Elsewhere, Adrian O’Neill, the Irish Ambassador to the UK, yesterday urged the DUP to “focus on the totality of the package on the table.” He suggested that the draft UK-EU document on withdrawal issues contained a range of assurances for Unionists, including that the constitutional status of Northern Ireland can only be altered by the provisions of the Good Friday Agreement.”
Meanwhile, leader of the Scottish Conservatives, Ruth Davidson, warned Prime Minister Theresa May yesterday not to negotiate separate deals for different parts of the UK, arguing, “If regulatory alignment in a number of specific areas is the requirement for a frictionless border, then the Prime Minister should conclude this must be on a UK-wide basis”.
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Speaking in the House of Commons, Home Secretary Amber Rudd said, the best way to continue to “keep our people and our people in Europe safe” is to continue to have the “sort of close relationship that we have with Europol and with other of the [EU security] instruments, such as the European Arrest Warrant” post-Brexit. Rudd proposed “a third-party treaty, which we hope can dock in to the EU,” and announced that she had received support for this in her conversations with her EU counterparts. She stressed, “We remain just as committed to making sure we keep Europe safe and that reflects our view from the Home Office point of view and also from the Government’s point of view.”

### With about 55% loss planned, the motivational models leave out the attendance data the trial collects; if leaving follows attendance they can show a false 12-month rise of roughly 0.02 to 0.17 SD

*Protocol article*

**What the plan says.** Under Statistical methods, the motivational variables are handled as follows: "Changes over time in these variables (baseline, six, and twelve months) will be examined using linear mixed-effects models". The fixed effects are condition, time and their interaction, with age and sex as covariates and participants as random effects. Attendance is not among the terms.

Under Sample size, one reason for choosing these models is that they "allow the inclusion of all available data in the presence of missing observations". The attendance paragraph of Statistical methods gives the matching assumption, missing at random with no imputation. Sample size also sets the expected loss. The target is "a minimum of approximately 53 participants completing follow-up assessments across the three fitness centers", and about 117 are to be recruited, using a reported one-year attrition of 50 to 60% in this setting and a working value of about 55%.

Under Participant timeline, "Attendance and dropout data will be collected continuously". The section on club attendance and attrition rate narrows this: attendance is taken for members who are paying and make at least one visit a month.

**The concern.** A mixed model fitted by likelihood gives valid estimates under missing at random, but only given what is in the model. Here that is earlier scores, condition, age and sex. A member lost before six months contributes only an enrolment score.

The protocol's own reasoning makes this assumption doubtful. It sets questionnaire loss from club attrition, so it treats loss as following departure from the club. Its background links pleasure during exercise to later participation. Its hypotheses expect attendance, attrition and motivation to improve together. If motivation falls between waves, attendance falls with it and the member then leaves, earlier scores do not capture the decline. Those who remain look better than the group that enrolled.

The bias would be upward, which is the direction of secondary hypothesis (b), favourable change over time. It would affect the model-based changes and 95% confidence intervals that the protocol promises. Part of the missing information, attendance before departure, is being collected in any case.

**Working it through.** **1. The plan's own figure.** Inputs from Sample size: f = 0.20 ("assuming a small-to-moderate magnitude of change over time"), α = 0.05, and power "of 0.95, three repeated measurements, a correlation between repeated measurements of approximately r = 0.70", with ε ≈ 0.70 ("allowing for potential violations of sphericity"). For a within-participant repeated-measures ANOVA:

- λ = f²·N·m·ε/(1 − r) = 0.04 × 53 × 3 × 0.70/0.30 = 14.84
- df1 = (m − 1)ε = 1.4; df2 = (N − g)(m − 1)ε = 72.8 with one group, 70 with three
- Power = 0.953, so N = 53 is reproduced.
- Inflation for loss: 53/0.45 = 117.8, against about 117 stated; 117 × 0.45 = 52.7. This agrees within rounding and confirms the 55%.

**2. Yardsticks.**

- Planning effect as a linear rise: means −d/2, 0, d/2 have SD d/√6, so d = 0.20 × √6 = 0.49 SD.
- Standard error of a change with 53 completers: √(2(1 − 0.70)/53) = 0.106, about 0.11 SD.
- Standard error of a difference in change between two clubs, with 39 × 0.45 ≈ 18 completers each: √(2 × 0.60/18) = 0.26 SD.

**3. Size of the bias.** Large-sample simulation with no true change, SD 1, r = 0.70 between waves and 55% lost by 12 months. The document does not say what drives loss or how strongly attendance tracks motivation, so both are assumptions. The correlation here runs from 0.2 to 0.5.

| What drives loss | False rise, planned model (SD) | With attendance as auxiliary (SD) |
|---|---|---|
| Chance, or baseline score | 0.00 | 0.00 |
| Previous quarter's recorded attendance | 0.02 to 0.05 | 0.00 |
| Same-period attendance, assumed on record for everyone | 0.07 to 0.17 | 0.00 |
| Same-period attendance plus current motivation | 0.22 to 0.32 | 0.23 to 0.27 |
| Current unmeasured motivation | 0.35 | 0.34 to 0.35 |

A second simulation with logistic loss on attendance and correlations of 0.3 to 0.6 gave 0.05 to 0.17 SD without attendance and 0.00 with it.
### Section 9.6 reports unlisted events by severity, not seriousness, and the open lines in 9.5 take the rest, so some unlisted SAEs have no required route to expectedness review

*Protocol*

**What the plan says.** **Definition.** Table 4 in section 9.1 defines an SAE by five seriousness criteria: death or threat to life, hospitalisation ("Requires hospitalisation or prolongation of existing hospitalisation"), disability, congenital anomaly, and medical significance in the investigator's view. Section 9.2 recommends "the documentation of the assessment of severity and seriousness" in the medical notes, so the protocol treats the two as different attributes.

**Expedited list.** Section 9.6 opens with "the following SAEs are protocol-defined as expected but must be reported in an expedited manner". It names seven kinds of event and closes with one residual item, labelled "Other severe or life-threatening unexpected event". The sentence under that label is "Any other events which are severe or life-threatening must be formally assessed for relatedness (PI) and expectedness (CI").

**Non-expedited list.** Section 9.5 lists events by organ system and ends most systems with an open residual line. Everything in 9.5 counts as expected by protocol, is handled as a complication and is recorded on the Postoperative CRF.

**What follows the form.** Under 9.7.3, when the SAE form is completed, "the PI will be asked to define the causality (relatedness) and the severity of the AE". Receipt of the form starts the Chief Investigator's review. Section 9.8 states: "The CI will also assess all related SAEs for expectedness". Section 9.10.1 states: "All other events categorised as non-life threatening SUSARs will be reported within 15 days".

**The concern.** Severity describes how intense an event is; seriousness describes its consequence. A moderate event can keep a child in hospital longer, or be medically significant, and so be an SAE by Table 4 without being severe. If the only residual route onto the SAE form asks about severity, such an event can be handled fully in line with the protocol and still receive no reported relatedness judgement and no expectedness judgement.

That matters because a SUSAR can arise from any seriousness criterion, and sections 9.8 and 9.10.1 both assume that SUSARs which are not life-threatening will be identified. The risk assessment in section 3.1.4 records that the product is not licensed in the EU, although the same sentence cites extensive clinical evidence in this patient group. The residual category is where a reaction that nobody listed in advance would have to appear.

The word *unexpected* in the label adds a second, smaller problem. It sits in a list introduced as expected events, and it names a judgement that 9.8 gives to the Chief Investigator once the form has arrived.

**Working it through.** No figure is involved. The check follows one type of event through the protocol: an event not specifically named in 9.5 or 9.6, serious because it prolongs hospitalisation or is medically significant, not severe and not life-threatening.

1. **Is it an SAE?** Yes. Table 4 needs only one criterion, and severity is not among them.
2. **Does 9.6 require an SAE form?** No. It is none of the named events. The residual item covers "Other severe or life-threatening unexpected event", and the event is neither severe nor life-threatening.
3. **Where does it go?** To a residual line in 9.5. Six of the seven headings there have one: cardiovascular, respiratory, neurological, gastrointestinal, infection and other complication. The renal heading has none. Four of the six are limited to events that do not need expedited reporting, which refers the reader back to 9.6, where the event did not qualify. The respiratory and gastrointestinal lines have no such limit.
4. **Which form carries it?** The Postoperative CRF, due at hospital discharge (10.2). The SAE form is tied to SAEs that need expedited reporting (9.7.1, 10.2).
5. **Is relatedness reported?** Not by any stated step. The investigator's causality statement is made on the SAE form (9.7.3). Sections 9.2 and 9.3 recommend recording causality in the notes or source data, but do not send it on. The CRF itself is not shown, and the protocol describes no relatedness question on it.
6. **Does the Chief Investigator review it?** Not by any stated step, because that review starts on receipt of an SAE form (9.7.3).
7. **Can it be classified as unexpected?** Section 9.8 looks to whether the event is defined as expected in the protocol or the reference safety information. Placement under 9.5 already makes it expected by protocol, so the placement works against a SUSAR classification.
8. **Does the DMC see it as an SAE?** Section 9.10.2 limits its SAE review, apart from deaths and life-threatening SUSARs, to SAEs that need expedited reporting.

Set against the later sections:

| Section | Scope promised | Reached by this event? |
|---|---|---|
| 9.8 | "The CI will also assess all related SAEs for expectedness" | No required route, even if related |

Writing in The Daily Telegraph, the President of the European Free Trade Association’s (EFTA) Court, Carl Laudenbacher, yesterday argued that his court “may provide a practical solution to Brexit’s legal conundrum.” He writes, “Britain could seek to join the EFTA side of the EEA and so remain in the Single Market. Conversely, should Britain choose to leave the Single Market, it could try to dock to the EFTA pillar’s institutions – the EFTA Surveillance Authority and the EFTA Court – for a transitional period, or otherwise as part of the UK’s intended ‘deep and special’ partnership with the EU. The wheel need not be re-invented. In both scenarios, Britain may have a judge on the bench.” Laudenbacher rejected